There are more than 100 programs worldwide for advisors and consultants to recommend to their clients for coursework, books, or research; these articles are written by individuals from major programs worldwide.
This week’s Practitioner features the Family Enterprise Case Competition (FECC) held at the University of Vermont in mid-January. One of the nice things about being The Practitioner is that you get invited places!
While family-owned businesses have existed and evolved for centuries, knowledge of their systemic distinctiveness has a far more recent origin. Research in the field dates from just 25 to 30 years ago, but has since evolved at an exponential rate. Fortunately, this recent origin means that pioneers are still around and able to reflect on the evolution of the field. In this interview, Ken Moores talks with the co-directors of Northwestern University’s Kellogg Center for Family Enterprises, John Ward and Justin Craig. John was there at the beginning while Justin, a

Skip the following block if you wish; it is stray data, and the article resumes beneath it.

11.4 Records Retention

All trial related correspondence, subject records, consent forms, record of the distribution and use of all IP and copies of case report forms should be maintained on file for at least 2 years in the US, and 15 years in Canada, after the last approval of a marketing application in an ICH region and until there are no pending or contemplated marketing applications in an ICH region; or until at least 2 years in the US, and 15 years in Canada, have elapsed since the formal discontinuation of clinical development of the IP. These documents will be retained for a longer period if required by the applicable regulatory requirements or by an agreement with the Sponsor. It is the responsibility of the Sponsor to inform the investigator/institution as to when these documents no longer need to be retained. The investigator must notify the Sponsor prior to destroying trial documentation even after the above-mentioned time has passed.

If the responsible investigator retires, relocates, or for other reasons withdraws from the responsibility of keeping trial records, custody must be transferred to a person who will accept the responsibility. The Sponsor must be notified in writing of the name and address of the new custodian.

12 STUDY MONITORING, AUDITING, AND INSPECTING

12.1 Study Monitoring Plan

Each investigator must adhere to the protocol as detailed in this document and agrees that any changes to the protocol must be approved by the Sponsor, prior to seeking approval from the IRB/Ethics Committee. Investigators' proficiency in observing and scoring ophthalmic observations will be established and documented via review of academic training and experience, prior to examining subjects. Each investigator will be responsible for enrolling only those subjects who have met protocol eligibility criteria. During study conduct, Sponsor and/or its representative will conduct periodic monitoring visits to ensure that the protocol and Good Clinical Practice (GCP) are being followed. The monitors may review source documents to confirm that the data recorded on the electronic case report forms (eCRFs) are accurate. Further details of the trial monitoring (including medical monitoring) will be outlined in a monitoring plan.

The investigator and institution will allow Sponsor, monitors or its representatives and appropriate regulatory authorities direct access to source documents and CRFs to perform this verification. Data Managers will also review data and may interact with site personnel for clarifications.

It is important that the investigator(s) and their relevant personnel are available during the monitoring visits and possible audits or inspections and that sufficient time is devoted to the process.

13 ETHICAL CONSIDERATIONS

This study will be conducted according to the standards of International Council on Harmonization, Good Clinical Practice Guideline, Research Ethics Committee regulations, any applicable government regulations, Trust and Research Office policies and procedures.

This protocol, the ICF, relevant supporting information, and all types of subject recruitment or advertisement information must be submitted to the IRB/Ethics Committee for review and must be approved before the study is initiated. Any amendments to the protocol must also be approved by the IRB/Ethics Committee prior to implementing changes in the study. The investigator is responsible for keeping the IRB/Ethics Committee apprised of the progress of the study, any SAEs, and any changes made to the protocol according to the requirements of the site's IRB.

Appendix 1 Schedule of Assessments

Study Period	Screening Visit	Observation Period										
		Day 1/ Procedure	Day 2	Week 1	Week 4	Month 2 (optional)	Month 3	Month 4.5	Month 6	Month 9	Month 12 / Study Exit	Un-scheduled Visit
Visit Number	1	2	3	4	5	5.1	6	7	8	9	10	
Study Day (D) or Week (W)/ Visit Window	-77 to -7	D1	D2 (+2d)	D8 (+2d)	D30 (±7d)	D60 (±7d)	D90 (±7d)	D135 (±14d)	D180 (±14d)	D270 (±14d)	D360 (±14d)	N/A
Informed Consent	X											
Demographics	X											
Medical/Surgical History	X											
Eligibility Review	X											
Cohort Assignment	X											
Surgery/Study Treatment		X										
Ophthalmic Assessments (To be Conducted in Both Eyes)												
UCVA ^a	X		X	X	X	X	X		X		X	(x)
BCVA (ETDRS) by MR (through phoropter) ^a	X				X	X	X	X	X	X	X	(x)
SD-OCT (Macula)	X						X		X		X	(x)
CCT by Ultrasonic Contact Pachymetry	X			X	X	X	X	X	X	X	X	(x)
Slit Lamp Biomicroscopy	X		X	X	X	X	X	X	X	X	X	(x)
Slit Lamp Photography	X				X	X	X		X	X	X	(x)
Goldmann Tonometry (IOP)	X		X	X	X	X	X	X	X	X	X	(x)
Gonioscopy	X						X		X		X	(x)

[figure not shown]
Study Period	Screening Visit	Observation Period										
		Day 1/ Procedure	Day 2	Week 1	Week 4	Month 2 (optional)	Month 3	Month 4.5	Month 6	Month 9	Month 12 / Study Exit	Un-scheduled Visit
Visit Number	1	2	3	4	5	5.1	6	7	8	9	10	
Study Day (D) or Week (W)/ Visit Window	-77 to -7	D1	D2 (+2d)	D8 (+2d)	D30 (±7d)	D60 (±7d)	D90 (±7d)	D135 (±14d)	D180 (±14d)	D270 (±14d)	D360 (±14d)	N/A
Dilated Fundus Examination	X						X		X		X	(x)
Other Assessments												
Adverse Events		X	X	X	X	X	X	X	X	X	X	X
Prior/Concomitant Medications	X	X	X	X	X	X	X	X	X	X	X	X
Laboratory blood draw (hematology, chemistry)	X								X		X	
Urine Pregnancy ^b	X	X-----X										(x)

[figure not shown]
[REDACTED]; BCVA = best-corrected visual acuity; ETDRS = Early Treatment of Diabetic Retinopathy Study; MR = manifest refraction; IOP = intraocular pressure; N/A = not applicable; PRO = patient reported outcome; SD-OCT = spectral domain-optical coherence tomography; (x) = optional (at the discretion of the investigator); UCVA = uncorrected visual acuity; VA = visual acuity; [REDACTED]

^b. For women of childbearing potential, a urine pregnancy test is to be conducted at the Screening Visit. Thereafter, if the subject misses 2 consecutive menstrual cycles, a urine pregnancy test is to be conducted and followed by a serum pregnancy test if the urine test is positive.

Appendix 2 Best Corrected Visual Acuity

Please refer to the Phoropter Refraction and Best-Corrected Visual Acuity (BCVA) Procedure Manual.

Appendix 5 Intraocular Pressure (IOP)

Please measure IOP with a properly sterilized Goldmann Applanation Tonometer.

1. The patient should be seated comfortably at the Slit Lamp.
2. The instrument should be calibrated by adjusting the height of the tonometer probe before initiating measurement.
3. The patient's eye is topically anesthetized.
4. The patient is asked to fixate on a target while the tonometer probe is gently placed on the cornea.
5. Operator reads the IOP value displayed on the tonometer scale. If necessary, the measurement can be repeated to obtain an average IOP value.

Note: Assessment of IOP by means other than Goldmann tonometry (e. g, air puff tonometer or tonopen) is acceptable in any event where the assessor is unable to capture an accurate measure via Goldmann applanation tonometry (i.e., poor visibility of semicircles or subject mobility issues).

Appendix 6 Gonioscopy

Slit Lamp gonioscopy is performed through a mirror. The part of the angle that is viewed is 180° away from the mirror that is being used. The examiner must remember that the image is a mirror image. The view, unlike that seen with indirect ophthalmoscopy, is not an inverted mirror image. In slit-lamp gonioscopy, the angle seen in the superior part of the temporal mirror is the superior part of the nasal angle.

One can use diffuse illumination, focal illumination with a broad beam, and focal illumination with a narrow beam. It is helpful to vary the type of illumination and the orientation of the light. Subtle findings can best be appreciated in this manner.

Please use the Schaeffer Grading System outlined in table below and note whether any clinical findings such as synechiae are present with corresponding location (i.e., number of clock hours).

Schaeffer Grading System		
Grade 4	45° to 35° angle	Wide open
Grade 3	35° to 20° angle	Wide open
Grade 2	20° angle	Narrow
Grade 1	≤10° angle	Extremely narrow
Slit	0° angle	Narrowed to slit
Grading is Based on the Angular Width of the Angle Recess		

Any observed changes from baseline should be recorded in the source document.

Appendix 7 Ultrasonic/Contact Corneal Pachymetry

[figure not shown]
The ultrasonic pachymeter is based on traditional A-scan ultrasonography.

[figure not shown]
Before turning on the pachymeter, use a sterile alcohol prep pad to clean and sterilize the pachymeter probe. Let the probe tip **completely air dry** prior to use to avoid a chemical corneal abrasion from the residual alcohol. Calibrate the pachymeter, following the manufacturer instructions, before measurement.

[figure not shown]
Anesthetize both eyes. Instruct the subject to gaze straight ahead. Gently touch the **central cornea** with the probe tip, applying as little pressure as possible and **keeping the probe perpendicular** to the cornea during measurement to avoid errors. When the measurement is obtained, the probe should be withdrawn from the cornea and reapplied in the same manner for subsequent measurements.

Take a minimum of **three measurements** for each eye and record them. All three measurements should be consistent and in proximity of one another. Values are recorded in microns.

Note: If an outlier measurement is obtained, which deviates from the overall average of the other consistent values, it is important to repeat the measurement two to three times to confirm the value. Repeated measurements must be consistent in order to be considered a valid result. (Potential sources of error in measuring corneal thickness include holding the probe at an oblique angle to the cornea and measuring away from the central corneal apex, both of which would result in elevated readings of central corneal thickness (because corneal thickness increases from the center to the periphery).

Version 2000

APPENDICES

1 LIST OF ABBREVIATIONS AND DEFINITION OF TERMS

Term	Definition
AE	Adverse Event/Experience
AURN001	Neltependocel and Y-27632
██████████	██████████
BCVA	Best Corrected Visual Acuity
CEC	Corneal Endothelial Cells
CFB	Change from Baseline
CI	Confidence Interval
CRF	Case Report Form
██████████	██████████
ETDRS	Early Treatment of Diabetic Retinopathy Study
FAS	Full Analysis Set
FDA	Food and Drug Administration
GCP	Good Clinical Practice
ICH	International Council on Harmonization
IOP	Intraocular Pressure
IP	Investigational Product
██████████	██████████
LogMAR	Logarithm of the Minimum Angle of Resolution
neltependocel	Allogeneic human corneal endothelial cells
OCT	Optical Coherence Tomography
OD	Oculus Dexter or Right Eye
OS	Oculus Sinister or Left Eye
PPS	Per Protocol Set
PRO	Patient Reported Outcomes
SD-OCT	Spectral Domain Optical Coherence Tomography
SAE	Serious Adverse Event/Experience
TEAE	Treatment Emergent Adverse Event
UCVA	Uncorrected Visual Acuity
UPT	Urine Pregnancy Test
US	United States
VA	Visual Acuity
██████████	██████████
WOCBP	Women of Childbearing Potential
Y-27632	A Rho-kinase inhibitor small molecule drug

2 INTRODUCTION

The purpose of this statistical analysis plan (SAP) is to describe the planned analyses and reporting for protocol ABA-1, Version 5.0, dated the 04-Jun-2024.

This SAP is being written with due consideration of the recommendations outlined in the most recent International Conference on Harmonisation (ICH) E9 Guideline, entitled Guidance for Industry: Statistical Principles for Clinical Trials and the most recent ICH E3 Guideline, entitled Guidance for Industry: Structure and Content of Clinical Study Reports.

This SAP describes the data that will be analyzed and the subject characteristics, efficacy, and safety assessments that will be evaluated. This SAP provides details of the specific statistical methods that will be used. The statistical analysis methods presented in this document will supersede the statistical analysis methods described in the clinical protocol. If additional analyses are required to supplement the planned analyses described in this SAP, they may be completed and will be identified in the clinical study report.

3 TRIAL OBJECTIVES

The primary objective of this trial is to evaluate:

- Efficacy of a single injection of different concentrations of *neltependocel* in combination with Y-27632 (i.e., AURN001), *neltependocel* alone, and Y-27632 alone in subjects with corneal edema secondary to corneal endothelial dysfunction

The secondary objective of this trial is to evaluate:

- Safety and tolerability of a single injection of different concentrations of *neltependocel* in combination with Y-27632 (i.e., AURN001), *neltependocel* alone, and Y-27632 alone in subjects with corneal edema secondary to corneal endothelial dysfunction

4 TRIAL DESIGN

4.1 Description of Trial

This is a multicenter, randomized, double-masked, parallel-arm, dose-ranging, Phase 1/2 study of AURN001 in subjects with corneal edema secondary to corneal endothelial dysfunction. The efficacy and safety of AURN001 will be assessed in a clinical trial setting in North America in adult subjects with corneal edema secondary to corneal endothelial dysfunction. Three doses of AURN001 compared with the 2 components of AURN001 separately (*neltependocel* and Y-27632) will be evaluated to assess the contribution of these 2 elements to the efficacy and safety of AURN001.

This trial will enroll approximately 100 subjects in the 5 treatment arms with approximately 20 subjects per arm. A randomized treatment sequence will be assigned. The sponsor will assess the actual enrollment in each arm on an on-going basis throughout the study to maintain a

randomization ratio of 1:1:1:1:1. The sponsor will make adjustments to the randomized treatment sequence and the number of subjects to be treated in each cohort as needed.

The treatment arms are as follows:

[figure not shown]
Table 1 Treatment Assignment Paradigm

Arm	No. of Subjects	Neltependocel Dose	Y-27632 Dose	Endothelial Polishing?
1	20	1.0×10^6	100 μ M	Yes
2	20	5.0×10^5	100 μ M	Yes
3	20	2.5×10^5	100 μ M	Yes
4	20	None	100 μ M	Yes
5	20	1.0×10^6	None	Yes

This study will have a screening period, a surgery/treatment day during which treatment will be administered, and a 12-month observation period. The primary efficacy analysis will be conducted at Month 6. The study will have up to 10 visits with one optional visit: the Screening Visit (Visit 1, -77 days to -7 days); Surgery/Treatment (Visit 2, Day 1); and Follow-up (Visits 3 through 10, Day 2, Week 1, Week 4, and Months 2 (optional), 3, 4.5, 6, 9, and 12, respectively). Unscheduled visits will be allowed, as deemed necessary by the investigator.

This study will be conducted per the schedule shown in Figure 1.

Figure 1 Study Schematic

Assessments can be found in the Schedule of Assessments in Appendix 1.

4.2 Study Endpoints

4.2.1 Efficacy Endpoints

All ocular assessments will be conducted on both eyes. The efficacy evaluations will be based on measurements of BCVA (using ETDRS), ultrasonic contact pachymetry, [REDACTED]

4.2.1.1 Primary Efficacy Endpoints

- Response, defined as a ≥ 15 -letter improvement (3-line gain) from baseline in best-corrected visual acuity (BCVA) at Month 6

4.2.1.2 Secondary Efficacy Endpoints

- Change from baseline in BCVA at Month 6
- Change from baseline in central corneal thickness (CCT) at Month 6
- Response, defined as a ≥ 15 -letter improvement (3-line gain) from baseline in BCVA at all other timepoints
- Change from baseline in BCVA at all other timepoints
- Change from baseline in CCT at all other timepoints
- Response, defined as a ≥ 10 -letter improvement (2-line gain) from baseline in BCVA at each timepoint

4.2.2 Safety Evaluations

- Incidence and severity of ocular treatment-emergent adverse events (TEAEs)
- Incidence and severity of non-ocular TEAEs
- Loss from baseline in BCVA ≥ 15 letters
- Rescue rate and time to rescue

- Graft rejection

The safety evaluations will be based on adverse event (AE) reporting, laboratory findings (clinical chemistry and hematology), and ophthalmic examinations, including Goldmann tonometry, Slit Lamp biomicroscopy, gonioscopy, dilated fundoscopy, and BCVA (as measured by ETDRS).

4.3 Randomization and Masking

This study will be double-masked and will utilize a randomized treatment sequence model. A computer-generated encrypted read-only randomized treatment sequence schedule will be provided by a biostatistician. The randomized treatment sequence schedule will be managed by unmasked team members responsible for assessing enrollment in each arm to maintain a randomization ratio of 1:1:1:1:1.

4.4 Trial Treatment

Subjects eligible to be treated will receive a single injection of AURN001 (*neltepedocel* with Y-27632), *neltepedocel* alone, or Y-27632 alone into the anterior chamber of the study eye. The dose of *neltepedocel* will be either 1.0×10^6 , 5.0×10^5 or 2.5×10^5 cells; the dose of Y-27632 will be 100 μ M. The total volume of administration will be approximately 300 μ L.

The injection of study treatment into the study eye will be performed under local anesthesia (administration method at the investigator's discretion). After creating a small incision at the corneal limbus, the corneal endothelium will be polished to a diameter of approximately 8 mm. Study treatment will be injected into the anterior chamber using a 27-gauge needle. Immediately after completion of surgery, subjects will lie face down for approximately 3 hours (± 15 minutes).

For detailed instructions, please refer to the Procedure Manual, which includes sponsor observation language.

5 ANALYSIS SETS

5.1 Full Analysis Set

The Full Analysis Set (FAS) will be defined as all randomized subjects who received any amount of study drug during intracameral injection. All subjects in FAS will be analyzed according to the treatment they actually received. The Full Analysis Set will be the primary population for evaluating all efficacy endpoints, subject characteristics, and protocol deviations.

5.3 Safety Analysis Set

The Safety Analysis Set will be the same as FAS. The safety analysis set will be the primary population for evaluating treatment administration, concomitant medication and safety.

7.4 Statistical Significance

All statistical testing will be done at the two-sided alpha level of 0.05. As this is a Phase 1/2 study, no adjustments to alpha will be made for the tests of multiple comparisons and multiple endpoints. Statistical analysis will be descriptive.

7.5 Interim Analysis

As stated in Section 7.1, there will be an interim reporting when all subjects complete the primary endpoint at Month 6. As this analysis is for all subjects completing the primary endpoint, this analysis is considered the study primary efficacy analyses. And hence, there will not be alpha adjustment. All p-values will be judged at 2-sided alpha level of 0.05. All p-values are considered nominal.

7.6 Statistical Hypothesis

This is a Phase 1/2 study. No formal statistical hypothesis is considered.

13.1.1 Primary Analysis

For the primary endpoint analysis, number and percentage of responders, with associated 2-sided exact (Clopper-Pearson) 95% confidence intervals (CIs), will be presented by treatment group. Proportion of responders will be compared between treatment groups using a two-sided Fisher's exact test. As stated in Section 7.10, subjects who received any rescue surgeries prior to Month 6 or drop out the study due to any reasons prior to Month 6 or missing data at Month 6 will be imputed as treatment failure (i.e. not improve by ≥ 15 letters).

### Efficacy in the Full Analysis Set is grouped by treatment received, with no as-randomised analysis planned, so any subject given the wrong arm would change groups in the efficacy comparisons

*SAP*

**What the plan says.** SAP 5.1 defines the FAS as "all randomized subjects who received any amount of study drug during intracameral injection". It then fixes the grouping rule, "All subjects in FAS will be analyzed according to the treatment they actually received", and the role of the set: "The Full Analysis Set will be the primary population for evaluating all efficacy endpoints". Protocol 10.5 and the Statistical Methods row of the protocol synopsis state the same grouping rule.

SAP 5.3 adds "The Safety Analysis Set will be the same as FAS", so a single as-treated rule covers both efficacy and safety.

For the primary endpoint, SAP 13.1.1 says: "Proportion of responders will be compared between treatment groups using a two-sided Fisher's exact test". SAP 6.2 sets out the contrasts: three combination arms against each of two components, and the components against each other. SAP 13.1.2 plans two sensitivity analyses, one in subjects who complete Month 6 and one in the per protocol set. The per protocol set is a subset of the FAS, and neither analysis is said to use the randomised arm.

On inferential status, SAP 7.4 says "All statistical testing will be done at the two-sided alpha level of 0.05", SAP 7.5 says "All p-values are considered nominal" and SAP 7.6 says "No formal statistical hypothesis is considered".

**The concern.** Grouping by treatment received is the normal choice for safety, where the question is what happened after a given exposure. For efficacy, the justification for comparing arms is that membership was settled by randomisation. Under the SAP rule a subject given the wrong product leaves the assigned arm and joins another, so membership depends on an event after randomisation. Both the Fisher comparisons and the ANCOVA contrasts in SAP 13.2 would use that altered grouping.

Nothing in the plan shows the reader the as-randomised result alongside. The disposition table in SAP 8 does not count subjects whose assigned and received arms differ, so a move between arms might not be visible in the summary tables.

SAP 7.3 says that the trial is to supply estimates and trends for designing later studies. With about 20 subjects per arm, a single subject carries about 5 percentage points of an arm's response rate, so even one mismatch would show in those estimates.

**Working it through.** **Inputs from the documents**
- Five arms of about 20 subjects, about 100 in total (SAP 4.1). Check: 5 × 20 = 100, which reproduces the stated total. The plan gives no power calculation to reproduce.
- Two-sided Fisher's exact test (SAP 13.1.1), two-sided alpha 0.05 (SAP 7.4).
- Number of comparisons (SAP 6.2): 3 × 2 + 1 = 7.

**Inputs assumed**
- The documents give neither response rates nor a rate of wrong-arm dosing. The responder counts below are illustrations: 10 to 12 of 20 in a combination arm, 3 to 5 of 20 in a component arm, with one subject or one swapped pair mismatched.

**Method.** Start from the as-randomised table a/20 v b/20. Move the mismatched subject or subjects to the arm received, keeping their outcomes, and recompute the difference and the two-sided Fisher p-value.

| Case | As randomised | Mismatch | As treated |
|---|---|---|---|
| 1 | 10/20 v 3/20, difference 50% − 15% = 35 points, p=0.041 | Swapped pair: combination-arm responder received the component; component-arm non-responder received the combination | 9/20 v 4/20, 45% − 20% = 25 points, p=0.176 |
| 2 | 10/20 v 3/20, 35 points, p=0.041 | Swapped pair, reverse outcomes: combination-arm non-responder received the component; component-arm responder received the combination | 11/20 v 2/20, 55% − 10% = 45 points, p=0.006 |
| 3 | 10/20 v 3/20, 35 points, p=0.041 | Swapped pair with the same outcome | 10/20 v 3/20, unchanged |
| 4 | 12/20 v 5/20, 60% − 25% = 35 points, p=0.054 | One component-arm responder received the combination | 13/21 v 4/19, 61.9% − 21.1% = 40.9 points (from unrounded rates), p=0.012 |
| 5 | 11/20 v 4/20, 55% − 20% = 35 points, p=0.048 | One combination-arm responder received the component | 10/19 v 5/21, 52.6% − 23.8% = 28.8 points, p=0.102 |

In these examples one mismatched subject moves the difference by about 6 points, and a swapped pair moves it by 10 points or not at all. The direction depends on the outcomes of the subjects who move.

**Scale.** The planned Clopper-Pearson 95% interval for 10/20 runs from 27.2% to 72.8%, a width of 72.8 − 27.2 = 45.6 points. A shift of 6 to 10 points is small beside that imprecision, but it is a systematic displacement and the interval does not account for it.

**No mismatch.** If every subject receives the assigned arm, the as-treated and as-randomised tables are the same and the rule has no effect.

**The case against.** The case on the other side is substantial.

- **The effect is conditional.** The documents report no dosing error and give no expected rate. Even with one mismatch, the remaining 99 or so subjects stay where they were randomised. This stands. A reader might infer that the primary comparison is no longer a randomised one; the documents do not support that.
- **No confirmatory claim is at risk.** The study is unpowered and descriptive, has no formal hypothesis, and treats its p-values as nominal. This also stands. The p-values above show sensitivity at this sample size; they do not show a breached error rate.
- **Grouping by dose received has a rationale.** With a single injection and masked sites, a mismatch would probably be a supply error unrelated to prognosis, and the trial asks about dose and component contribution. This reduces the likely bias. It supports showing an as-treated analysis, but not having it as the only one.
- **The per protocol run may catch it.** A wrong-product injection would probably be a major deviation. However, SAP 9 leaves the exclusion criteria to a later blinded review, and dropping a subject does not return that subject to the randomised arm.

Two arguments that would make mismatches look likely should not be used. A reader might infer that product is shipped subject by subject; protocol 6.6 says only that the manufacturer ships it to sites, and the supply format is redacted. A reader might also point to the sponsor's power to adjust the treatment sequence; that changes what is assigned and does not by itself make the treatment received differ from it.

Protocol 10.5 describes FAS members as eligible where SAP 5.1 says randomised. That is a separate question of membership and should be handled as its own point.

Thoughts on the role of the university-based family business program Adapting to the ever-changing needs of family businesses is a full-time job.
This week’s Practitioner features the Family Enterprise Case Competition held at the University of Vermont, January 15-17. One of the nice things about being The Practitioner is that you get invited places!
Continuing our yearlong theme of “Myths and Realities,” this issue identifies relevant facts on family business programs at universities worldwide as well as featuring some of the results of the 3rd Annual Family Enterprise Case Competition.
This week’s blog from the Practitioner features five of the Financial Time’s Global MBA Rank 2013. Please enjoy the latest takes on some familiar family enterprise topics from thought leaders around the world!
According to today’s blogger Greg McCann, students who are members of family enterprises, whether or not they have worked or will work in the business, should have at least a basic grounding in how family firms operate.